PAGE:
It is the blend of the broad organisational perspective with the personal that makes this programme special.

At more junior levels in one’s career, the concern is primarily to be able to provide the answers to the questions you are asked. The more senior your role, the more important it becomes to know the questions to ask, how to ask them, and to whom those questions can and should be addressed. The Leadership Matters programme is designed to help female colleagues to identify both the questions, and the audience for those questions, and so to develop their confidence and effectiveness in their leadership roles.

Leadership Matters will be taking place in  Manchester and Bristol in Winter, and Spring respectively in the next academic year. For more information and to book a place please click here.

5 steps to managing uncertainty

‘Managing uncertainty’ is a recurring and challenging aspect of leadership. Following his presentation at our recent governance conference, we asked Garry Honey of Better Boards, to summarise his 5-steps approach for governing bodies.

Uncertainty is a challenge for management boards and governing bodies within higher education

Acronyms like TUNA (turbulent-uncertain-novel-ambiguous) or VUCA (volatile, uncertain, complex, ambiguous) have been used to qualify new turbulent or volatile environments in which decisions need to be made. It is no coincidence that the key words ‘uncertainty’ and ‘ambiguity’ occur in both acronyms. The question we try to answer is – how should higher education leaders manage uncertainty to best advantage?

A governing body has a distinctly different role from a management board, yet there are some aspects shared by both. The most significant is having a vision of the future and making decisions around strategy and risk within the context of an environment containing uncertainty. Managing uncertainty is a leadership challenge.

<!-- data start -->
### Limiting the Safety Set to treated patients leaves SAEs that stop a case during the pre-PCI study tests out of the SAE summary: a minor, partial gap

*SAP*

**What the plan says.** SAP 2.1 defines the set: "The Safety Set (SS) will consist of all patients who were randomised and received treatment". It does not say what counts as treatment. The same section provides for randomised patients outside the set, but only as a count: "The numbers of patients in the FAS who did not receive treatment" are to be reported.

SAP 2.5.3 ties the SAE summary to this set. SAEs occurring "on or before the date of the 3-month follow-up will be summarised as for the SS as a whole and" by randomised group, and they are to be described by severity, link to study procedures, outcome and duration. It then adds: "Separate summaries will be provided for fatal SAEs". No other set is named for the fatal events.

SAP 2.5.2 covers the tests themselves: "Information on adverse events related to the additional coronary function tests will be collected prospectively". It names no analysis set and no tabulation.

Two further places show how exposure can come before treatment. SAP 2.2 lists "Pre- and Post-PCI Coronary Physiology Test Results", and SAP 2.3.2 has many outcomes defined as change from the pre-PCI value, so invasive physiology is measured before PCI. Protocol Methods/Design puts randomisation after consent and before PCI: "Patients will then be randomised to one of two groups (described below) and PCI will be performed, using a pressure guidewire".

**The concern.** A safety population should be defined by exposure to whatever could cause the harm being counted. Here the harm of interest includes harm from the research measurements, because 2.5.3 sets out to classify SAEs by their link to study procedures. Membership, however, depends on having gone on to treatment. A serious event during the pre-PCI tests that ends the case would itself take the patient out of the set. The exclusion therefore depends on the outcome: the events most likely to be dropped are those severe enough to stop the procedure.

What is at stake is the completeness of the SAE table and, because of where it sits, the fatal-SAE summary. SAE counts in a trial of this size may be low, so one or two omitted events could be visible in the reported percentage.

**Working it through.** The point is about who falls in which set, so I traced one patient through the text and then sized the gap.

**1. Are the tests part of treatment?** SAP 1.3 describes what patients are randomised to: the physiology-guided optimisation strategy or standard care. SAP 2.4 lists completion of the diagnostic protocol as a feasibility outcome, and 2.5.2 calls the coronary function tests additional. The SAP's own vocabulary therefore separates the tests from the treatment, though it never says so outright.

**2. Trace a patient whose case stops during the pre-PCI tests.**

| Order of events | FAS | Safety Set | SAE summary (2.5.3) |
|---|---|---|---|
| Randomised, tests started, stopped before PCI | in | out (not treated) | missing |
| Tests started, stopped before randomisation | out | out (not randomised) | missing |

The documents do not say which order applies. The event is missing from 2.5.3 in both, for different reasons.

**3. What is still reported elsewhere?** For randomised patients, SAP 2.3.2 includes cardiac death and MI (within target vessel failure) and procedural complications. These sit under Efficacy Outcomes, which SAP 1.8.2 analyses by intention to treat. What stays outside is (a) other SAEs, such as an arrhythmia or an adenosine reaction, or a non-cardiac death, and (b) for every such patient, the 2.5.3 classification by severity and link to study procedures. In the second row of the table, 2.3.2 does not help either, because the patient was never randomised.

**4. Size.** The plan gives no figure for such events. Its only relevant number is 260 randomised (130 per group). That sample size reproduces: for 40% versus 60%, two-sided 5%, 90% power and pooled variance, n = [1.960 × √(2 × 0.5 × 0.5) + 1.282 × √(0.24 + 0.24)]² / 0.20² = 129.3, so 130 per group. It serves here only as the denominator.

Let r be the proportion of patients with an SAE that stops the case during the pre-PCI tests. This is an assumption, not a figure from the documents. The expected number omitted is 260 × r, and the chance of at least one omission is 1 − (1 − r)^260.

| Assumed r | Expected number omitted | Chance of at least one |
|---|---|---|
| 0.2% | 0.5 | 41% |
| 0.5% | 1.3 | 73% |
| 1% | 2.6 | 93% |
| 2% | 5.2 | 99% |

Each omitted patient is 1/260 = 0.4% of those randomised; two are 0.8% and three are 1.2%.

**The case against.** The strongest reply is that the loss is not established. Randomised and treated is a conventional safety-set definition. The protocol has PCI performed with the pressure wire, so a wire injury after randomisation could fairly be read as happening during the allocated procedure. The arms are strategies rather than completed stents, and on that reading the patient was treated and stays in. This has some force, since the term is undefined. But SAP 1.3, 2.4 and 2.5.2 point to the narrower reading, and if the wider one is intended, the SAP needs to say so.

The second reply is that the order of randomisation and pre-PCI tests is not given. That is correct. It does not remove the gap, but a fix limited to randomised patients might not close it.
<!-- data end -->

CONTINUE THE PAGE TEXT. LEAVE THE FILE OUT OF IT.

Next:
An active approach

The first step towards managing uncertainty is to adopt an active approach to reducing risk which involves rejecting the traditional risk matrix based on probability and impact. This standard approach to risk management can be worse than useless as it can lead to misplaced confidence that all risks are known and understood; it ignores the fact that problems for organisations generally have multiple causes rather than a single risk event. The approach also leads managers and boards to ignore risks which they think will have a low probability but which could have a disastrous result. Instead, re-profile risk based on different axes: ease of control and ease of prediction. This will enable the leadership to actively reduce risk, and determine specific actions to improve control or prediction – a real benefit.

What’s on the risk register?

The second step is to separate risk, which can be estimated and assessed, from uncertainty which is simply unknown. Many risk registers conflate the two yet there is a growing realisation that a separation can be helpful. It is a matter of determining whether there is sufficient information to determine an outcome, where there is not there is uncertainty. The risk register should focus on outcomes which can be measured, the remainder being uncertainties.

Four types of uncertainty

The third step is to appreciate the four different types of uncertainty ranging from known-knowns to unknown-unknowns. The distinction between known-unknowns (jigsaw-type) and unknown-knowns (library-type) is most critical as correct labelling will determine the most suitable response. In each case information needs to be gathered but the method and location will be different.

Setting up coping mechanisms

The fourth step is the coping mechanism to deal with different types of uncertainty and the resources required to secure and act on it. This is where the governing body needs to work with the management board to calculate the cost-benefit of reducing uncertainty, especially where in some cases forecasts and estimates will inevitably be the more prudent option.

Avoid groupthink: be brave

The fifth and final step in managing uncertainty is to eliminate misplaced certainty. This is the human element inherent in cognitive bias and assumptions. This is challenging the conventional wisdom and beliefs that can render a board too complacent for sound judgement: anchoring, referencing, confirmation bias, over optimism, risk aversion, cognitive dissonance and groupthink.